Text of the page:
Two randomised placebo controlled trials in the 1970s showed no functional improvement in angina pectoris patients with α tocopherol.26 ,27 A trial with serial coronary angiography assessments showed less lesion progression among vitamin E supplement users (100 IU/day or more),28 but the fact that antioxidant use in that study was not randomised seriously limits the conclusions that can be drawn. Risk of non-fatal myocardial infarction decreased with α tocopherol supplement use (400–800 IU/day) in patients with coronary heart disease in the Cambridge heart antioxidant study (CHAOS), but mortality was unaffected.9 We observed a non-significant increase in fatal coronary heart disease in ATBC participants with previous myocardial infarction taking α tocopherol.10
The dose of α tocopherol in this study was quite low. Jialal et al suggested that at least 400 IU/day of α tocopherol are needed to decrease the susceptibility of low density lipoprotein cholesterol to oxidation,29 but there is evidence that smaller doses may also have some effect.30 The physiological relevance of doses able to inhibit in vitro oxidation is unknown.
Studies with β carotene in angina pectoris are even more limited. A subgroup analysis in subjects with coronary heart disease (n = 333) in the physician’s health study initially showed substantial prognostic improvement,11 but there was attenuation of benefits with prolonged follow up.12 We observed a slight tendency towards increased risk of fatal coronary heart disease with β carotene use, but the risk was raised only among participants with a history of myocardial infarction, as we have reported previously.10
Angina pectoris is a clinical diagnosis of chest pain and it may be argued that it is not a relevant outcome measure for a prevention or treatment trial. Angina pectoris results, however, are in harmony with the “harder” outcome measures in this study—myocardial infarction and fatal coronary heart disease. Although confidence intervals of these major coronary events are rather wide and cannot totally exclude clinically relevant beneficial (or harmful) effects, the current results are in line with previous results from the ATBC study,10 ,25 ,31 ,32 which did not show any usefulness of the supplements in prevention or treatment of coronary heart disease. Other large controlled trials, with the exception of CHAOS,9 have also failed to demonstrate beneficial effects of antioxidant supplements on coronary heart disease.33 ,34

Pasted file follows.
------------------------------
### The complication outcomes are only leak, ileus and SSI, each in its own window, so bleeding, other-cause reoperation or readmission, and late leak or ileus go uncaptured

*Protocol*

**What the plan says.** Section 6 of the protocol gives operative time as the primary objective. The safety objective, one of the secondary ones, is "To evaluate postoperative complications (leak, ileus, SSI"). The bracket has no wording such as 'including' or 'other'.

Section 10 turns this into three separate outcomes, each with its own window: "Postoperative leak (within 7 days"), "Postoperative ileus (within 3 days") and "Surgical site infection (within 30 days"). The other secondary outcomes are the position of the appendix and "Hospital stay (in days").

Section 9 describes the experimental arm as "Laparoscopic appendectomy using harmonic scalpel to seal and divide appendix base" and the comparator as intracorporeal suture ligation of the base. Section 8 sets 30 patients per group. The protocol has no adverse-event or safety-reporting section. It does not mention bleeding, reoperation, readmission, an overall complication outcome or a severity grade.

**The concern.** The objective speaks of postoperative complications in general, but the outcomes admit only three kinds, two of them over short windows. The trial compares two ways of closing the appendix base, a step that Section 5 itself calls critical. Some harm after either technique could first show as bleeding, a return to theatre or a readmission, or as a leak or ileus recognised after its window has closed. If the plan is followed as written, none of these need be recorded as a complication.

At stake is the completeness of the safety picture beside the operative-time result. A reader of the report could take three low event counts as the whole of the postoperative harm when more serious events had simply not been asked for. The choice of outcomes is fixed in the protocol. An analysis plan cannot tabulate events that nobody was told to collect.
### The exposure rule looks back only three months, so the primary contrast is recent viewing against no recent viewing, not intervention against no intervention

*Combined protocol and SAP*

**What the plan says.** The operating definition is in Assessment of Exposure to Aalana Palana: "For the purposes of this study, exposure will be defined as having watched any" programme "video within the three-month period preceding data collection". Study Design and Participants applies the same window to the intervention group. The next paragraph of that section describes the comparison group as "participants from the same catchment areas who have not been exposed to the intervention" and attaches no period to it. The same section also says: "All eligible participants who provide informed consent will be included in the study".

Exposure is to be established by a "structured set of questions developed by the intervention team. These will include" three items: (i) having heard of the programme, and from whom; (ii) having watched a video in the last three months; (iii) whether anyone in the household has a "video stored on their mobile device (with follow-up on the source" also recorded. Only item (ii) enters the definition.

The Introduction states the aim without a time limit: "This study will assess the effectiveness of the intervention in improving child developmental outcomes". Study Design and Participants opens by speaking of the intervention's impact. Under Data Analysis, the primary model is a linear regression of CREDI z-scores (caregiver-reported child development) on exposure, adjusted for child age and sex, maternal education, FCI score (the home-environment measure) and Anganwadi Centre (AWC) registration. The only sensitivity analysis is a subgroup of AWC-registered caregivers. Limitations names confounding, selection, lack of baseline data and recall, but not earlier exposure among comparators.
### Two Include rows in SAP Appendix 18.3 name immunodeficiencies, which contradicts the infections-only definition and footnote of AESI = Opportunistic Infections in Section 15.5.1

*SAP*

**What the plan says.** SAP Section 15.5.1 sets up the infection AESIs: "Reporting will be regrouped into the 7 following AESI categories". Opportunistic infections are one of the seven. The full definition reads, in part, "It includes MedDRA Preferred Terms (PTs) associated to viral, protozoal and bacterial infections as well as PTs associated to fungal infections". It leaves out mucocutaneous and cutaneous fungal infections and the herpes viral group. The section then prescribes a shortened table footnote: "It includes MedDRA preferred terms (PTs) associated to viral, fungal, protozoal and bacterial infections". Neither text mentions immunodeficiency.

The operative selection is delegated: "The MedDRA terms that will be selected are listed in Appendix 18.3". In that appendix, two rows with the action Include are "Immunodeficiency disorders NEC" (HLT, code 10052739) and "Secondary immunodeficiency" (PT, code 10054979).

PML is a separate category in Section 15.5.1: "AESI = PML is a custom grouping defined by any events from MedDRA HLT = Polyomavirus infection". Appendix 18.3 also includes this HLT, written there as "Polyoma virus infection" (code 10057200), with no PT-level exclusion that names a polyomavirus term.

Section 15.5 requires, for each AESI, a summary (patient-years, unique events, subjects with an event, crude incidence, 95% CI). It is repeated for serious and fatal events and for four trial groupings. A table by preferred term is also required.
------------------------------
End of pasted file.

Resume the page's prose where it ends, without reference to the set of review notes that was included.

In conclusion, we observed no effect of α tocopherol and β carotene supplements on recurrence or progression of angina symptoms, or subsequent major coronary events in subjects with angina pectoris at baseline examination. While there are limitations to this study, these are unlikely to nullify any favourable effect. We see no therapeutic or prophylactic use for these agents at these doses for patients with angina pectoris.
This study was supported by the Finnish Foundation for Cardiovascular Research and the Academy of Finland. The ATBC study was supported by a contract with the United States National Cancer Institute (N01-CN-45165).